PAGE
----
The Florida Constitution and the state’s famed Sunshine Law give residents the right to know about and observe meetings held by the elected officials who represent them and make decisions on their behalf.
But a bill going to the state House floor on Friday would effectively thwart significant aspects of that constitutional guarantee and potentially render it meaningless by allowing local elected officials — from city and county commissioners to school board members — to meet behind closed doors and discuss public matters in secret.
The proposed law (HB 843) from Naples Republican Rep. Byron Donalds would exempt from open meetings requirements any gatherings between two members of a local, county or state agency board or commission. Those officials wouldn’t have to give any notice about their meeting and they wouldn’t have to keep any records of what they discuss. (The exemption would apply to boards or commissions with at least five members.)
Donalds argues that the Sunshine Law needs to be more practical in letting local elected officials conduct public business.
“If we’re going to be honest with ourselves and have a balance between proper governance and transparency, it is incumbent on local officials to be able to talk with each other so they come up with the best solutions possible,” said Donalds, whose wife, Erika, is an elected school board member in Collier County.
“This is where we have to be adults about this,” Donalds added. “Not every conversation is ready for public consumption.”
House Speaker Richard Corcoran, R-Land O’Lakes, had vowed to emphasize and improve transparency in government this session, but Donalds’ bill was fast-tracked to the floor after just two committee hearings.
A companion bill in the Senate (SB 1004) from conservative Sen. Dennis Baxley, R-Ocala, was not heard, so it’s unlikely Donalds’ proposal will become law this year even if it passes the House. A floor vote is expected Monday.
Meanwhile, advocates for open government — including some lawmakers and the First Amendment Foundation — say the proposal “raises serious constitutional questions.” Florida voters approved a constitutional amendment in 1992 that guarantees the public’s right of access to public meetings.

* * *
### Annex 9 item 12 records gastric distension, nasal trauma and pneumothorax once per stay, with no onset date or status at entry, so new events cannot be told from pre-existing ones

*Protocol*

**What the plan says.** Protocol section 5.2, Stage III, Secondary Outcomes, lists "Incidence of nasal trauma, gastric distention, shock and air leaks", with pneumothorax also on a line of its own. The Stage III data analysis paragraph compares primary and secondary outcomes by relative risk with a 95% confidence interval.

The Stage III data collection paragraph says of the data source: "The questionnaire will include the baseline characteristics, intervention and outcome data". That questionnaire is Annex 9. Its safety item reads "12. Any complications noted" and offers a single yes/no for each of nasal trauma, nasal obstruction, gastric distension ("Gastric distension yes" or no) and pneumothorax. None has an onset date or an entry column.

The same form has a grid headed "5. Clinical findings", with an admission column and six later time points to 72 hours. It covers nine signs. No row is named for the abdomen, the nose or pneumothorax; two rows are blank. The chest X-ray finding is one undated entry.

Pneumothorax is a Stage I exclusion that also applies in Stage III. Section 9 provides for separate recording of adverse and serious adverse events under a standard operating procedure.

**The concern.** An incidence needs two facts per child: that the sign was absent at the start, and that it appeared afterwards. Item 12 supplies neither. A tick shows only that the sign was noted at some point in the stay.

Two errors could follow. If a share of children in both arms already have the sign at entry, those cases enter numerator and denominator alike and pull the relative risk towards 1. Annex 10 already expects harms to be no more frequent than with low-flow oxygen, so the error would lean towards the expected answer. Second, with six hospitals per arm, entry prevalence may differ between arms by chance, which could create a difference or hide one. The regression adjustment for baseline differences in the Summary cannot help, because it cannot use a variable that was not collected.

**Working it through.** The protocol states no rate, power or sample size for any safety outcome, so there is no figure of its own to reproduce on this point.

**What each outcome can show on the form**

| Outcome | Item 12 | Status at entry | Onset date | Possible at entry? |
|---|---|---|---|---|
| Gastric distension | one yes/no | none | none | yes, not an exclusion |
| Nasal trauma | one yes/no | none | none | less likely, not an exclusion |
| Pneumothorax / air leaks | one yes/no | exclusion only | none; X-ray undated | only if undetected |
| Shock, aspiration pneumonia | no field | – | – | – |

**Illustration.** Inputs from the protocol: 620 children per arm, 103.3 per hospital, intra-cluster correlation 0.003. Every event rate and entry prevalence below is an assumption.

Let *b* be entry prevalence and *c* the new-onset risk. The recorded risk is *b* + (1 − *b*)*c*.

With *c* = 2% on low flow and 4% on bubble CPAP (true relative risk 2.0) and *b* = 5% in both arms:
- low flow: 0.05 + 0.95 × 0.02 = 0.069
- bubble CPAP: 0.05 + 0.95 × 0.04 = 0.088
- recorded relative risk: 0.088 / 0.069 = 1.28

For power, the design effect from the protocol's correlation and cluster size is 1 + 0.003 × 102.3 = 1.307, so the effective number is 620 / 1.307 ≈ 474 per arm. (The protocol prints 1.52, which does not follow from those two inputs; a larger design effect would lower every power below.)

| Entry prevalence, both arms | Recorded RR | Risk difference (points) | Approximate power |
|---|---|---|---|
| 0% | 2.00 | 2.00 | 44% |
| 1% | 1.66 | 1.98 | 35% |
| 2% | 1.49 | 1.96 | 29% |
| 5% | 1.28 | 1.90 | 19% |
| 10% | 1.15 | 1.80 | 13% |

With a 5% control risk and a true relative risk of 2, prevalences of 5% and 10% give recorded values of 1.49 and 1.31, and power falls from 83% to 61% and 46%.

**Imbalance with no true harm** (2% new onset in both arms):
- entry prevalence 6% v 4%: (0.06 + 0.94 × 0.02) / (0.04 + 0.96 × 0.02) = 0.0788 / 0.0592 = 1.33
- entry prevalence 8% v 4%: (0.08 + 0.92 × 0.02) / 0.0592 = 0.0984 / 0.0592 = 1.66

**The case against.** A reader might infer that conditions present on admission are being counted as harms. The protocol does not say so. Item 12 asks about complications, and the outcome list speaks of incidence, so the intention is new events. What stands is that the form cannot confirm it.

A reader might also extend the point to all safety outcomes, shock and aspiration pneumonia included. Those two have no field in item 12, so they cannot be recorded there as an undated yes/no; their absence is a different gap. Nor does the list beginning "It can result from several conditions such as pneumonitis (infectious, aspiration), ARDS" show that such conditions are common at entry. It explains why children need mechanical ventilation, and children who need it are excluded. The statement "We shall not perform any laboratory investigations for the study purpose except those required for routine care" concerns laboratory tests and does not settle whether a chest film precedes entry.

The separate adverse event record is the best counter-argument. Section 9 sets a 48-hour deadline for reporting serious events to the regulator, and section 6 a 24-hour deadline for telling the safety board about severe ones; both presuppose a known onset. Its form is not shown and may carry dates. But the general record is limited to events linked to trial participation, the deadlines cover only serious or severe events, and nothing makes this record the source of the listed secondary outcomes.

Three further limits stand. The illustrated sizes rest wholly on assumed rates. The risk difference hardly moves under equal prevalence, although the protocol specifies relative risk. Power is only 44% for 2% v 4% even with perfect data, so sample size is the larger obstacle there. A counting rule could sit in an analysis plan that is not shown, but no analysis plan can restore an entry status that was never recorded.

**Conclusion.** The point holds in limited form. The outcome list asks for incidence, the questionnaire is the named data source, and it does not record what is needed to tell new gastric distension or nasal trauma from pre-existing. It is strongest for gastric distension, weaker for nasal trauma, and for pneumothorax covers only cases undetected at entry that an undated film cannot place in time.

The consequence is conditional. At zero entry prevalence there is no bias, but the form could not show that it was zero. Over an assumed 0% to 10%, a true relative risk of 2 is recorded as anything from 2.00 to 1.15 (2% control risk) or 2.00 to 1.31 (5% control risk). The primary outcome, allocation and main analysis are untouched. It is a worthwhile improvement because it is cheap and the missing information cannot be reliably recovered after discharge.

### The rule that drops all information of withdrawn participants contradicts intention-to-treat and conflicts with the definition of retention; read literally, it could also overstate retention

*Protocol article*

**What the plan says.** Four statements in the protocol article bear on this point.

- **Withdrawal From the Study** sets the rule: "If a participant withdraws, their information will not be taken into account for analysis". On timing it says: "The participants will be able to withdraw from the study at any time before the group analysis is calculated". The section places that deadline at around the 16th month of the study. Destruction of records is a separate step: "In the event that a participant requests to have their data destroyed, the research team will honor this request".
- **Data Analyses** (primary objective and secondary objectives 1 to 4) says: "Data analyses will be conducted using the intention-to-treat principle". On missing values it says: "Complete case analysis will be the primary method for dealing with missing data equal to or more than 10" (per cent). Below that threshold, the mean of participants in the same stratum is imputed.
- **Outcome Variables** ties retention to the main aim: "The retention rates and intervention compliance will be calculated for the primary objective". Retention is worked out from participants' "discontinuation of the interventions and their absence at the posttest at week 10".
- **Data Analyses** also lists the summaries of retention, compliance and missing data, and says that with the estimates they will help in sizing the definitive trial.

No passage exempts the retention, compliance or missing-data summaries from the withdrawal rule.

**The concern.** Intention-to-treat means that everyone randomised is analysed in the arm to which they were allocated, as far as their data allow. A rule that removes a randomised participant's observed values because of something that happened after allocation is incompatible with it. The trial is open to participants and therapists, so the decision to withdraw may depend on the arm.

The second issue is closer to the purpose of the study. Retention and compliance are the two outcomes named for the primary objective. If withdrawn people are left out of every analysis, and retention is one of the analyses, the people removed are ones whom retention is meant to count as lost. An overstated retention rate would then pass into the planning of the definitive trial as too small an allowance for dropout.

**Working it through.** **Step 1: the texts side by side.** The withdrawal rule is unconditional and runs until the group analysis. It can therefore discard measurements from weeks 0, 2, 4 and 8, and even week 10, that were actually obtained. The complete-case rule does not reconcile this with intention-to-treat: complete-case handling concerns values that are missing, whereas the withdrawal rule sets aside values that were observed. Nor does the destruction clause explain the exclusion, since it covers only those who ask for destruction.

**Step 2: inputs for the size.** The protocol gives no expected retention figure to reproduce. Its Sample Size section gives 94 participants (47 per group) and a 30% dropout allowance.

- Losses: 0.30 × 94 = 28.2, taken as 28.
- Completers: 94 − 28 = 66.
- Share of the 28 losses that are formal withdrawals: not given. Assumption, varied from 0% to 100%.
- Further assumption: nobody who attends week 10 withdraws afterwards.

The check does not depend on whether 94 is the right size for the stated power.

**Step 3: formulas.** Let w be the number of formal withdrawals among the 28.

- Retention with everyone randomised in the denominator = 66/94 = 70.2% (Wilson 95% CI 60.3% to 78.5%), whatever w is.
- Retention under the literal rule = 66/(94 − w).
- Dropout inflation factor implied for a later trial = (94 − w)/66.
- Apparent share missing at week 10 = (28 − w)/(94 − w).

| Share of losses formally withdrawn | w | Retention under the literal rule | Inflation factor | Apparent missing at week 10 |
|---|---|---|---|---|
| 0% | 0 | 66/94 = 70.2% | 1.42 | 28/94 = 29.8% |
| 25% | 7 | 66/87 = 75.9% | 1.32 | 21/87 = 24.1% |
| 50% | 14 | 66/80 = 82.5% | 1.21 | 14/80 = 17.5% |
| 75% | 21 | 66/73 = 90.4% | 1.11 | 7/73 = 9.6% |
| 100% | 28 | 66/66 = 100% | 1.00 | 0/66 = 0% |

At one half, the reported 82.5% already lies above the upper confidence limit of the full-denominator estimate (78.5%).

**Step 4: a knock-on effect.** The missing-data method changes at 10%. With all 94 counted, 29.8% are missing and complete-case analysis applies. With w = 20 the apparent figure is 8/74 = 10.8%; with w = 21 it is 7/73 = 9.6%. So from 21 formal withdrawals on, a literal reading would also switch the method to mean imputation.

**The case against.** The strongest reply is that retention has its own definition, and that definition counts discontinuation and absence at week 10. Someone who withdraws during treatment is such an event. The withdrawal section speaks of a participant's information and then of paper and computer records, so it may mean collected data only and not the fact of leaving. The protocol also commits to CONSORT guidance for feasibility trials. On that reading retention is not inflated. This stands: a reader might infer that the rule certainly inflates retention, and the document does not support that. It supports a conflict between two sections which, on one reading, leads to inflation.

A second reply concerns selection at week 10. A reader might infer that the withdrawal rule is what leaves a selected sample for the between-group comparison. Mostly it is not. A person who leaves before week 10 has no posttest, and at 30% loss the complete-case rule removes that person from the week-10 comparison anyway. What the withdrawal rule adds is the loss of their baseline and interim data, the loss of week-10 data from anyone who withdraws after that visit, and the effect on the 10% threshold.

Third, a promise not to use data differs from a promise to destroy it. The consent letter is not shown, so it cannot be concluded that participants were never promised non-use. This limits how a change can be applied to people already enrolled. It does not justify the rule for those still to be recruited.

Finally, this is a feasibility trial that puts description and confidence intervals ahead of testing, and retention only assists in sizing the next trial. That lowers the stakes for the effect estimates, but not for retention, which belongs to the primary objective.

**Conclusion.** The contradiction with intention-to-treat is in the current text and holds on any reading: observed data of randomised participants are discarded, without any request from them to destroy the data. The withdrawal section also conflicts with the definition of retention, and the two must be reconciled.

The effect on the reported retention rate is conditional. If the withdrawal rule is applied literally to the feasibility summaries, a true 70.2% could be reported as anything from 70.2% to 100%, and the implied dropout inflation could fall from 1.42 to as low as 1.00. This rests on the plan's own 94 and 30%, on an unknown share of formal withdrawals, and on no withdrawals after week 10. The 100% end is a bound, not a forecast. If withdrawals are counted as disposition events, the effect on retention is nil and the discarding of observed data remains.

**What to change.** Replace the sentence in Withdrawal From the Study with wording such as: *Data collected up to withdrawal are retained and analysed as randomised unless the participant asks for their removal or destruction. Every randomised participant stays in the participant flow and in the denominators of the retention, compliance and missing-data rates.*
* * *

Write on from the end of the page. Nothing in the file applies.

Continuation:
“I understand the Sunshine Law can be inconvenient. It can be uncomfortable,” Aventura Democratic Rep. Joseph Geller said. “Inconvenient and uncomfortable is not a substitute for the public’s right to know the public’s business and how the public’s business is being conducted.”
“Anything that weakens that, in my opinion, is a terrible mistake and a tremendous disservice to the state of Florida,” said Geller, who is a former mayor of North Bay Village in Miami-Dade County.
First Amendment Foundation President Barbara Petersen wrote to Donalds that his proposal “precludes any meaningful opportunity for public oversight and accountability” and “invites pernicious mischief by our elected officials.” (The Miami Herald and Tampa Bay Times are foundation members.)
“The right of Floridians to oversee their government and hold it accountable for its actions — a right imbedded in our constitution — far outweighs such minor annoyances” as “inconvenience,” Petersen wrote.
Donalds said there are still limits on his bill. The two elected officials meeting privately would be barred from making formal decisions or pledging future votes, and they could not discuss any public spending or contracts.
“Those are deliberations that should happen in front of the public at all times,” Donalds said, but he said on policy matters, “it’s probably a good thing” for two elected officials to talk privately “and clear up a lot of the misconceptions before you have the real debate” in a public meeting.
Several local elected officials in South Florida said they don’t see a clear need for the change in Sunshine Law.
“I’ve found it sufficient for us to conduct the business we need and to maximize transparency for the public,” Miami Commissioner Ken Russell said.
North Miami Councilman Scott Galvin said the bill could set a bad precedent for local elected officials. “It obviously defeats the entire purpose of government in the Sunshine,” Galvin said. “I’m stunned that somebody would propose that.”
Other local elected officials say Donalds’ bill is a good idea.
Hollywood Mayor Josh Levy, newly elected in November, said he is “in strong favor of amending the law,” because restrictions on public meetings “cause major dysfunction.”
“Cities can’t move forward when their elected officials are forced into a locked-up silo, without the ability to speak with one another on a regular basis,” he said. “Members of the Florida Legislature and the federal government are permitted to speak with one another and local elected officials need to be able to do the same.”
In Miami Beach, Commissioner Kristen Rosen Gonzalez said she likes the idea because she feels lobbyists, who are paid to speak to several elected officials on any one topic, are able to weave their own narratives in public meetings when commissioners are debating issues for the first time.
She feels elected officials should be able to brainstorm with each other without calling public meetings, particularly on heavily lobbied issues. “Sometimes you need input from our colleagues without making a public decision,” she said.
Rosen Gonzalez also pointed to the difficulty of speaking at community meetings where more than one elected official attends.
“It’s stupid that if [Commissioner] Michael Grieco and I are at a meeting with residents, if I say something, then he can’t open his mouth,” she said.
Miami Herald staff writers Amy Sherman, Lance Dixon, Joey Flechas and David Smiley contributed.